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The law has never kept up with technology

When we talk about new technologies we often intuitively think about the future, the Silicon Valley, technological start-ups. These natural associations are obviously correct but highly insufficient. Leaving aside the philosophical and scientific considerations concerning the nature of the future, with Albert Einstein’s famous statement that the difference between the past, present and future is a persistently maintained illusion, there is no doubt that new technologies are present here and now.

We communicate with each other in a digital reality, sending text messages, e-mails, talking through communicators. Very often we are not even aware that our communications and documents stored in a cloud circle around the earth before they reach our business partner in another part of town. We have no idea where our personal data are retained, or that when we make a call our voice is transformed into an electrical signal and transmitted on radio frequencies or using VOIP technology.

Bitcoins, blockchains, autonomous cars, artificial intelligence, robotics, expanded or virtual reality, all these are not concepts from science fiction books but increasingly a part of commercial, and legal, reality. Of course, some time will pass before we can travel in time, teleport ourselves or settle on other planets, (and however abstract this may seem to us, physicists believe that none of these facts are theoretically impossible). But very soon we will need to answer questions concerning issues like who is the author of the source code or image created by artificial intelligence, what is the liability for damage caused by objects connected with the internet (IoT – Internet of Things), or what collective rights management organisation is appropriate for managing the rights to streaming music at a space station.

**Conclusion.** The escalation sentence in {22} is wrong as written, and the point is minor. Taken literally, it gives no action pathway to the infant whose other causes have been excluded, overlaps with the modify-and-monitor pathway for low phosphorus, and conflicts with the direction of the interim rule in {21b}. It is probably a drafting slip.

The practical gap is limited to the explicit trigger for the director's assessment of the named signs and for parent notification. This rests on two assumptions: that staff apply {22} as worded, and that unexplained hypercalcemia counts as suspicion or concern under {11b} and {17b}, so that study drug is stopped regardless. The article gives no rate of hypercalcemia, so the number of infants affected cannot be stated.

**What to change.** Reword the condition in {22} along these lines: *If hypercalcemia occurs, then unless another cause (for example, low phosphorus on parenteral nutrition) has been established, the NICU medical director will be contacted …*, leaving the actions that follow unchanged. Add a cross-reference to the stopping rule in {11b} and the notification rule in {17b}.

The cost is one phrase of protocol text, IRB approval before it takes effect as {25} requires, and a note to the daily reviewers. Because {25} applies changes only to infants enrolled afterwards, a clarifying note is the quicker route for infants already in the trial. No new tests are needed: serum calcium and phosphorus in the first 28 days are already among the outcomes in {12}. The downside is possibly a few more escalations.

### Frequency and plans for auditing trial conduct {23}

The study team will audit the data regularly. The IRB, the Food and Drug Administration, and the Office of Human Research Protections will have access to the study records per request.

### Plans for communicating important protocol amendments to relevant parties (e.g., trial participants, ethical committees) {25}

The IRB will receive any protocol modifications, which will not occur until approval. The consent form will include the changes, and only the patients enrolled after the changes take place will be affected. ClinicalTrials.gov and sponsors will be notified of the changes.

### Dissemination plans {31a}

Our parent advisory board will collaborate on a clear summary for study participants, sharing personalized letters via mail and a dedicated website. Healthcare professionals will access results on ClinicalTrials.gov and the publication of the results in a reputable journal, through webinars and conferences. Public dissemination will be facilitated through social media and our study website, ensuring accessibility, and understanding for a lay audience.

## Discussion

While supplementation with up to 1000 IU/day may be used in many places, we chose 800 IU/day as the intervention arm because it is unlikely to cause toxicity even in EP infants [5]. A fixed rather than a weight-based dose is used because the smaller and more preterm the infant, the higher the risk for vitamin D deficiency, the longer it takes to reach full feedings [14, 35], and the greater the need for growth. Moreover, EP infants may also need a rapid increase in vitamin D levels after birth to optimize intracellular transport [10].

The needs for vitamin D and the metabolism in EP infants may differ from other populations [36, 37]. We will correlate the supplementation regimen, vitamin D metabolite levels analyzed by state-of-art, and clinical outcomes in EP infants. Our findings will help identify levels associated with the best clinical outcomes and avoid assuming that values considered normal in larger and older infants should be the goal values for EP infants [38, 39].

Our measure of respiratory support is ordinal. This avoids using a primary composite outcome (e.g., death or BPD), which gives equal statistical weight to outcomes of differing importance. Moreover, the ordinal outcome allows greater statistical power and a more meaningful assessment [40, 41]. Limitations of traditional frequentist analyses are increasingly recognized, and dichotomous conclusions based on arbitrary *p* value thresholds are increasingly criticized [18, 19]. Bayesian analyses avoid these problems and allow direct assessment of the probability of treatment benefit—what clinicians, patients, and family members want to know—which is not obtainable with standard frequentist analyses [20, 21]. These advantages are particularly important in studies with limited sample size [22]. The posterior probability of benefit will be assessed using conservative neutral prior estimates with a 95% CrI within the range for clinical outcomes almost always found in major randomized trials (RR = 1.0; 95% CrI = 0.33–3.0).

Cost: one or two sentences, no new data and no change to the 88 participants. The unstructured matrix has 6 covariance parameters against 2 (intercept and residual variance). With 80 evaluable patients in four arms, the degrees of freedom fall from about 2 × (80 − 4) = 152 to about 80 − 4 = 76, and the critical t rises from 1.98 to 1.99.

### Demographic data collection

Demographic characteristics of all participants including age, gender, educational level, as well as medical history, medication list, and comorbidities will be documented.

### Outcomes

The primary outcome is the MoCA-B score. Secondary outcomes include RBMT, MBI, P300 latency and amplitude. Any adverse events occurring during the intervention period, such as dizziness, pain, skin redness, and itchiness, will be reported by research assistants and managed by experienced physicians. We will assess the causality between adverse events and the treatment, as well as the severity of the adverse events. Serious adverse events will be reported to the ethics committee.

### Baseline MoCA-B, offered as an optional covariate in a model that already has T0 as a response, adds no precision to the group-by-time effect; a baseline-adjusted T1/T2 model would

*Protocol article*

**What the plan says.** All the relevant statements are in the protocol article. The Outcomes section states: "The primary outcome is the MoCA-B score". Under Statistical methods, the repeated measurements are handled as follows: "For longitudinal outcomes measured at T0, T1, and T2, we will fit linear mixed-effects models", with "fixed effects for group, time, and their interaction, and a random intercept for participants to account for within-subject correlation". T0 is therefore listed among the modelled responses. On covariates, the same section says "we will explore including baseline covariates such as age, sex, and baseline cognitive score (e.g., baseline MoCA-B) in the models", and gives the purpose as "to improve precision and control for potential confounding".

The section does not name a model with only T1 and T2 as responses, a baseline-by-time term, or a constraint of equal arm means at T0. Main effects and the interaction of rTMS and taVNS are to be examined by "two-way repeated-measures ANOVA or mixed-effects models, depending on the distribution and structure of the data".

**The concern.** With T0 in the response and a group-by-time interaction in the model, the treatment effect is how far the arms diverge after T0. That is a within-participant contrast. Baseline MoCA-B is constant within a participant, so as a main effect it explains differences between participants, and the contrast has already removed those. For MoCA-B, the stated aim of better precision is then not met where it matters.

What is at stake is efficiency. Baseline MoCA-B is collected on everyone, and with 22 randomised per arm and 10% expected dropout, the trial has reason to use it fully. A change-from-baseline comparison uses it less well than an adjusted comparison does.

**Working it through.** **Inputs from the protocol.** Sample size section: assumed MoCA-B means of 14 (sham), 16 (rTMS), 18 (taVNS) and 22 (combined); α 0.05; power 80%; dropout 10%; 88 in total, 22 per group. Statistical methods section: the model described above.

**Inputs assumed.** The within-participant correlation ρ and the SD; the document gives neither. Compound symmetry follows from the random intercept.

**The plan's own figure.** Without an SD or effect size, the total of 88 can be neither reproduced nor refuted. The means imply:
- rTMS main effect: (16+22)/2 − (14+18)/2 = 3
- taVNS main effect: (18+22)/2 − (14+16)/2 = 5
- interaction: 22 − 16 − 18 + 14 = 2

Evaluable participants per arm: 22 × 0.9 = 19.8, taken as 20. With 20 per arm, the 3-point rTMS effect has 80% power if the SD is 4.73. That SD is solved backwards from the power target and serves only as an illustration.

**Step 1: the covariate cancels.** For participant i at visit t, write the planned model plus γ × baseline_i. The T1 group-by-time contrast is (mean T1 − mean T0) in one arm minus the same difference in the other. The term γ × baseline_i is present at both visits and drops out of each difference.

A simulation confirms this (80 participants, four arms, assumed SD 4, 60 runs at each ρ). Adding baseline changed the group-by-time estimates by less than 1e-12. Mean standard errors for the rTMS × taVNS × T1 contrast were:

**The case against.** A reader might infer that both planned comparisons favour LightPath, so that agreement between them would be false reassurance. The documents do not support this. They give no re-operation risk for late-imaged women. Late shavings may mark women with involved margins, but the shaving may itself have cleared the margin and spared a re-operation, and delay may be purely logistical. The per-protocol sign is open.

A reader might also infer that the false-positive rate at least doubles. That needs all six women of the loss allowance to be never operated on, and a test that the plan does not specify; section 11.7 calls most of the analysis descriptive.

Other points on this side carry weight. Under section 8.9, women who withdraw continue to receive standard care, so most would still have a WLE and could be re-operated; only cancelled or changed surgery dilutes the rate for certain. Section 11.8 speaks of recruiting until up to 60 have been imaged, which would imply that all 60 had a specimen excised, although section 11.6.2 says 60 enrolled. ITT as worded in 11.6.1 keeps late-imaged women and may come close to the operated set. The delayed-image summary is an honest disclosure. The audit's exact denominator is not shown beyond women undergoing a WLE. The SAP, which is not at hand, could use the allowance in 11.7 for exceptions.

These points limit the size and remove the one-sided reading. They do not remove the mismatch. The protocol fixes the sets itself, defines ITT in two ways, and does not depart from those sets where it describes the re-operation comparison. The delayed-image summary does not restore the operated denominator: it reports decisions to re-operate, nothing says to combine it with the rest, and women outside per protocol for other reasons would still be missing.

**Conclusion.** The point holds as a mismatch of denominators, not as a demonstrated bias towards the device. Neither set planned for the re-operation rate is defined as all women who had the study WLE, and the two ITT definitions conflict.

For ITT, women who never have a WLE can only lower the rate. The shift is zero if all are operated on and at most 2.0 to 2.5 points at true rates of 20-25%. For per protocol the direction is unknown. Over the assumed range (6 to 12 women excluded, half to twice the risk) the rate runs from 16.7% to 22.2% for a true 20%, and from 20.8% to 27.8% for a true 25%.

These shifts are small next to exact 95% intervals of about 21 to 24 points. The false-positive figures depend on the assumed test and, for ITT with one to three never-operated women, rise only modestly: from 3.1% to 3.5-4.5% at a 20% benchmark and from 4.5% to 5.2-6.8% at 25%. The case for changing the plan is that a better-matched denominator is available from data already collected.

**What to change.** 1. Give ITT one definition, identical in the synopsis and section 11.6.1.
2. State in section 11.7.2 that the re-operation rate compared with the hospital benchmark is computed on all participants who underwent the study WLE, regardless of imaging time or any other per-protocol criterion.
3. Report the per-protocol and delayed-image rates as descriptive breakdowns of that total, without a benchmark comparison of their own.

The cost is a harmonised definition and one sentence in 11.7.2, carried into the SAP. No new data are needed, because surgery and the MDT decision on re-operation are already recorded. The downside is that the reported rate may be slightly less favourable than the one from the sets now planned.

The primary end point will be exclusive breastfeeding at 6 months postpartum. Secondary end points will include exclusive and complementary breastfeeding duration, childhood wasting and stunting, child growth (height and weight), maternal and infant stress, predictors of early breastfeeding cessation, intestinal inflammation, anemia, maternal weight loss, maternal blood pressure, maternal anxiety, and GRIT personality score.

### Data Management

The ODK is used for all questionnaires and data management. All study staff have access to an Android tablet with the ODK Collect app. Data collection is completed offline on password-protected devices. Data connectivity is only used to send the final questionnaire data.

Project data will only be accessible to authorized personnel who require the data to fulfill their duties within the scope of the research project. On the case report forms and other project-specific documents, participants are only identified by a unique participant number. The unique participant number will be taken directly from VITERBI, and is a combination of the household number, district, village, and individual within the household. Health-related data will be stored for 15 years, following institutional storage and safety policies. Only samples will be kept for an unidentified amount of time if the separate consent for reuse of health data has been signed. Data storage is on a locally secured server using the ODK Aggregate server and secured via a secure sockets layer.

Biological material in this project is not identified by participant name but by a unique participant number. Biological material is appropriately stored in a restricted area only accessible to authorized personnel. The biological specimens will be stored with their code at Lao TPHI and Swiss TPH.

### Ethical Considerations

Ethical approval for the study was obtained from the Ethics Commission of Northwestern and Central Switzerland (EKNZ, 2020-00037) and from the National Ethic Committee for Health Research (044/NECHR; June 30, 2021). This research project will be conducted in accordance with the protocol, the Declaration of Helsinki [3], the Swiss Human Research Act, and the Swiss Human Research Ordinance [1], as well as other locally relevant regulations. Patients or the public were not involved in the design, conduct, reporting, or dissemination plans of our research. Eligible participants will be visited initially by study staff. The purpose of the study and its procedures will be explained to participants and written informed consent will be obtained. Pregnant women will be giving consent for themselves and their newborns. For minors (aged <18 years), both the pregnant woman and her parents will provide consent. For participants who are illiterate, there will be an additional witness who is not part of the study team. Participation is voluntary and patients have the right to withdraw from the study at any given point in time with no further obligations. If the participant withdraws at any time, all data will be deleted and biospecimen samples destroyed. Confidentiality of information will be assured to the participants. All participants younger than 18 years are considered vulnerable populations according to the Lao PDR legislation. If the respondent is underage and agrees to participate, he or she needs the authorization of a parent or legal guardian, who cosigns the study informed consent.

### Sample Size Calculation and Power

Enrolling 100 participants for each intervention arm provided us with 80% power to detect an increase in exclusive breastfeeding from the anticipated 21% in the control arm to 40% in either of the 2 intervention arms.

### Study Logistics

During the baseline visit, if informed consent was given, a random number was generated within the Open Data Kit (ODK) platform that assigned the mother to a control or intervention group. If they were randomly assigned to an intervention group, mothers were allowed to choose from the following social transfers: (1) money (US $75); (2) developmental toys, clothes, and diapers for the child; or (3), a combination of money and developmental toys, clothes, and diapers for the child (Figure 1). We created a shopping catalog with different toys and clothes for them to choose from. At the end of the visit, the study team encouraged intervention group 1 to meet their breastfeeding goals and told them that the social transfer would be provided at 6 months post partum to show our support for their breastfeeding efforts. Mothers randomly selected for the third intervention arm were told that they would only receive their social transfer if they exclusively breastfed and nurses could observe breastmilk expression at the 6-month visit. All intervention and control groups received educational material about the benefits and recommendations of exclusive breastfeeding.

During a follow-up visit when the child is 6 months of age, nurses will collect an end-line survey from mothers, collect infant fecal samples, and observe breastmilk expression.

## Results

The law could never keep up with technology. This is its essence. The law must be stable, while technology by nature changes and develops all the time. However, it is worthwhile looking at exactly how much the legal sphere diverges from reality on the example of personal data. In the European Union we are currently facing a major legal and philosophical revolution in the area of protecting personal data (GDPR). Previous regulations concerning personal data (the 1995 Directive 95/46/EC and the Polish 1997 act) were created at a time when the creator of Facebook – Mark Zuckerberg – was respectively 11 and 13 years old. The world has changed somewhat since then.

What does it mean in business practice? It means that unless we are running an “ecological”, self-sufficient household entirely cut off from the rest of the world, we must, to a greater or lesser degree, deal with the legal issues involved in new technologies, from the very simplest ones like whether a given application or code may be used for commercial purposes and do I have the relevant licenses, does big data analysis, or even the common recruitment process that I am handling, comply with the GDPR? What are the risks involved in investing in cryptocurrencies? What is the liability of the supplier of robotics to my factory? – all the way to the more complex issues like is my business model associated with aggregating online content and combining it with an expanded reality legal? How to make it legal to deliver parcels using drones? And finally, how to protect the cybersecurity of my organization and how to react to breaches? How to commercialise technology? And… what does a Central American dictator have in common with a virtual sword?

We have tried to answer at least some of these questions in the gazette we are publishing, „Nowe Technologie. IT. RODO. GRY” [„New technologies. IT. GDPR. Games”]. For a complete version of the gazette click HERE 

#cyberbezpieczeństwo #IT #nowe technologie

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